“Collateral” No More: The Practical Imperative for Holistic Defense in a Post-Padilla World”

By McGregor Smyth.

One warm night last summer, Terrence was hanging out with some friends on a South Bronx sidewalk when two police officers approached and forced them to empty their pockets. Terrence received a summons for having a marijuana cigarette. A month later he showed up in the criminal courthouse by Yankee Stadium to answer the charge. An attorney from the assigned counsel plan took one look at the summons, negotiated a quick deal, and Terrence pled guilty to a non-criminal marijuana offense and a fine, no jail time and no community service. It was a normal plea on a normal day. It took all of two minutes.

In those two minutes, Terrence, who was home from his first year in college, was effectively sentenced to expulsion from school. It did not matter that he was the first in his family to go to college, or that the immediate loss of his federal student loans for a year meant that his statistical chances of ever returning were virtually nonexistent. His attorney never thought to ask whether he received student loans. He did not know he had a readily-available, safe alternative that the prosecutor routinely offered. A little more than a year ago, this representation was legally acceptable.

The Supreme Court’s seminal decision last term in Padilla v. Kentucky capped over a decade of increasing focus on these so-called “collateral” consequences of criminal proceedings. The Court held that to provide effective assistance of counsel, a criminal defense attorney has an affirmative duty to give specific, accurate advice to noncitizen clients of the deportation risk of potential pleas. The majority’s analysis, however, reaches far beyond advice on immigration penalties, extending to any and all serious and likely penalties intimately related to the criminal charges.

This article begins with Terrence’s story because it illustrates the best motivation for defense work—not a Supreme Court decision or a list of professional standards, but the people we represent. Our high volume criminal justice system, defined by assembly-line pleas to minor offenses, tries its best to reduce people to defendants and cases and avoid any acknowledgment of the true damage it inflicts daily. The most powerful legacy of the Padilla decision is not its legal analysis of the duties of defense counsel, or even its repudiation of the legal theory of “collateral” consequences, at least in the context of the Sixth Amendment. The key to understanding the decision’s impact is much more basic –Jose Padilla is a man, not a case. Padilla reminds us of the advocate’s most effective strategy: humanizing the person he or she represents.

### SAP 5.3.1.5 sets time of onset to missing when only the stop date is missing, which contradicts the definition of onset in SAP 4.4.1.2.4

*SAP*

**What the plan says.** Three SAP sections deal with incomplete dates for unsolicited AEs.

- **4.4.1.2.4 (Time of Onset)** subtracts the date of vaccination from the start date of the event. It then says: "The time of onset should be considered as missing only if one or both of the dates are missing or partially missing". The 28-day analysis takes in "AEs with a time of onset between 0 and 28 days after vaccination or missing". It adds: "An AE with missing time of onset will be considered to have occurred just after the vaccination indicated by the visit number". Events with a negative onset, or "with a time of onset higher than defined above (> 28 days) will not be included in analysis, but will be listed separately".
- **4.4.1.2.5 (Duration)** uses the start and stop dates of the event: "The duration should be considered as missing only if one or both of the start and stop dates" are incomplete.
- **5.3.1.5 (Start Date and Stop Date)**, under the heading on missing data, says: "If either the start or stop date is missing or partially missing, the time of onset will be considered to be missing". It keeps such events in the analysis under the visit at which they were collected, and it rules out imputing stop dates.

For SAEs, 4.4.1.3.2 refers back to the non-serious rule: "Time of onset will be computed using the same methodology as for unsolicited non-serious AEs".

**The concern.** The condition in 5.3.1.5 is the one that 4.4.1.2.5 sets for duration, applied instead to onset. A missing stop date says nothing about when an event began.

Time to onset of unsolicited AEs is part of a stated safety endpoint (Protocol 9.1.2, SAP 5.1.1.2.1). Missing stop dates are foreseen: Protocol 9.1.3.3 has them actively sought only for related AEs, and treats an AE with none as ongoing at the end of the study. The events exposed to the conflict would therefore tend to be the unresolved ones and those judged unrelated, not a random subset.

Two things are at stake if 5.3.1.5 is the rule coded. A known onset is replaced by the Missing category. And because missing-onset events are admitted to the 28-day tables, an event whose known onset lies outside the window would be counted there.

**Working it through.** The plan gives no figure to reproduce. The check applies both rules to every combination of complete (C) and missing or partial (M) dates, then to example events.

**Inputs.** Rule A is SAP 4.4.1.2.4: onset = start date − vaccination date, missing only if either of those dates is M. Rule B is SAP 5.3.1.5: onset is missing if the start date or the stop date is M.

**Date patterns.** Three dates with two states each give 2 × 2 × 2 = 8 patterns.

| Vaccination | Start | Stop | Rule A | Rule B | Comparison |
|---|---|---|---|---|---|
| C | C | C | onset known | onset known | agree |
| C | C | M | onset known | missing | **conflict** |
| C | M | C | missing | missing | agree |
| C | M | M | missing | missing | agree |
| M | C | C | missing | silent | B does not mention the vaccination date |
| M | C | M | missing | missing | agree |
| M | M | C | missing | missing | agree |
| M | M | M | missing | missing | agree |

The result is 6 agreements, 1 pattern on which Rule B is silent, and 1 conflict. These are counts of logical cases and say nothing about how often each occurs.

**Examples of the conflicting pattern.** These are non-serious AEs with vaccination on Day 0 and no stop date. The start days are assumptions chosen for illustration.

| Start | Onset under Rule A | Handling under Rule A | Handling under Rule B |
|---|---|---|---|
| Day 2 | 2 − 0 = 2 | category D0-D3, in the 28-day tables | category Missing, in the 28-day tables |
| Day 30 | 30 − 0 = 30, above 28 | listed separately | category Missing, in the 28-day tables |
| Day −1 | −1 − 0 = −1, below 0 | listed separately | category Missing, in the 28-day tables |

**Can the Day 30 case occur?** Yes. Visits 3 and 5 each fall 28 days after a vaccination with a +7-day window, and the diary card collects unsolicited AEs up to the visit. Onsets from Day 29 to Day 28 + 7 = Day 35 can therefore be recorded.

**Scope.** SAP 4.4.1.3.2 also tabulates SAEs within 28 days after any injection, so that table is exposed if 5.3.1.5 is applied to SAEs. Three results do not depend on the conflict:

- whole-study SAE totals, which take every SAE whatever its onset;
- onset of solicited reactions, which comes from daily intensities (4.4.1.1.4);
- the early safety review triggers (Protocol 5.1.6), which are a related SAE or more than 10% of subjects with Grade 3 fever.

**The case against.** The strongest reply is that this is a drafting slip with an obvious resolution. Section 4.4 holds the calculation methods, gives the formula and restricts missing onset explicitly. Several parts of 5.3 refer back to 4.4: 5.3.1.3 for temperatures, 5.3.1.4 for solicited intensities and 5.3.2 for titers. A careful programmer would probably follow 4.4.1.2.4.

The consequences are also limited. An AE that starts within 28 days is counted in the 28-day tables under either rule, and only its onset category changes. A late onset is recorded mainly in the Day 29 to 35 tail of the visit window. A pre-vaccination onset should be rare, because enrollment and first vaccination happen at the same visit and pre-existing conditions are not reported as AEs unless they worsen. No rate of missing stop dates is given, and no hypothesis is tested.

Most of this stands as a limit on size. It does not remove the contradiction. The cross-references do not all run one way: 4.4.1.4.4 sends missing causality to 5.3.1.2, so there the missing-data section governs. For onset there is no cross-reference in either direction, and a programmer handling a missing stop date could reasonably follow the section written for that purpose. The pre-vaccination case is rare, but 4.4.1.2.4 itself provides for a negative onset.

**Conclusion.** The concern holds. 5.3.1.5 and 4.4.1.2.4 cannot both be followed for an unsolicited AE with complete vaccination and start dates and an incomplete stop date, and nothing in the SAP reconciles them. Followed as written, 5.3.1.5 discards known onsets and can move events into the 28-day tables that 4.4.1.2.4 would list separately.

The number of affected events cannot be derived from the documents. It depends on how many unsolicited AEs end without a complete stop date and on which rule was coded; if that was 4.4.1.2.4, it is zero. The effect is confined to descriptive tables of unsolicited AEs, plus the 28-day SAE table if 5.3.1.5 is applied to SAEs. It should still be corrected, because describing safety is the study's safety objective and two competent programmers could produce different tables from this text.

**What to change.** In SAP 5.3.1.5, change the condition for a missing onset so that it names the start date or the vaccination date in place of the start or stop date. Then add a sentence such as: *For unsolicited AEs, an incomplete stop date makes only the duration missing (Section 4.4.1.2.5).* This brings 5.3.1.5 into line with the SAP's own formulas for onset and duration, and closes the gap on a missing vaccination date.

Padilla did not change our clients’ needs. Neither did it change the disturbing, lifetime impact of a single criminal charge. What it gave us is leverage–a powerful new constitutional leverage for promoting institutional change, increasing resources, and improving individual advocacy. A previous article laid out the first detailed legal analysis of the application of Padilla to a broad set of penalties beyond deportation. This Article serves as an advocacy companion, responding to the “embarrassing call to action” posed by Justice Alito’s recognition of widespread practice deficiencies. In short, this Article outlines a framework for how defenders can and should use Padilla as leverage to get better results.

Any discussion of changing defense practices must squarely address why defense attorneys must approach their work in a new way and how they can do it in our high-volume reality. Defenders must know that this approach works for clients, works for their practice or office, and is doable. Part I discusses the constitutional duties mandated by Padilla v. Kentucky and how embracing its most important lesson about great advocacy will drive and inspire better defense practice. Recognizing that constitutional mandates never sufficiently motivate change, Part II addresses the why, outlining the devastating impact of criminal charges on families and the measurable, improved outcomes that result from integrating knowledge of this damage into every stage of defense strategy.

Part III tackles the difficult question of how. Building on nearly fifteen years of proven results from an integrated model of defense services, this section details strategies for using knowledge of clients and these “collateral” consequences to obtain better outcomes in criminal cases from bail to plea to sentencing, manage risk, obtain more equitable discovery, and build better relationships with clients. Finally, the Supreme Court’s reminder that the client must be the central focus of defense advocacy lays the foundation for a more robust, holistic vision of the defense function. Part IV discusses the imperative for holistic defense in a post-Padilla world and outlines one proven model.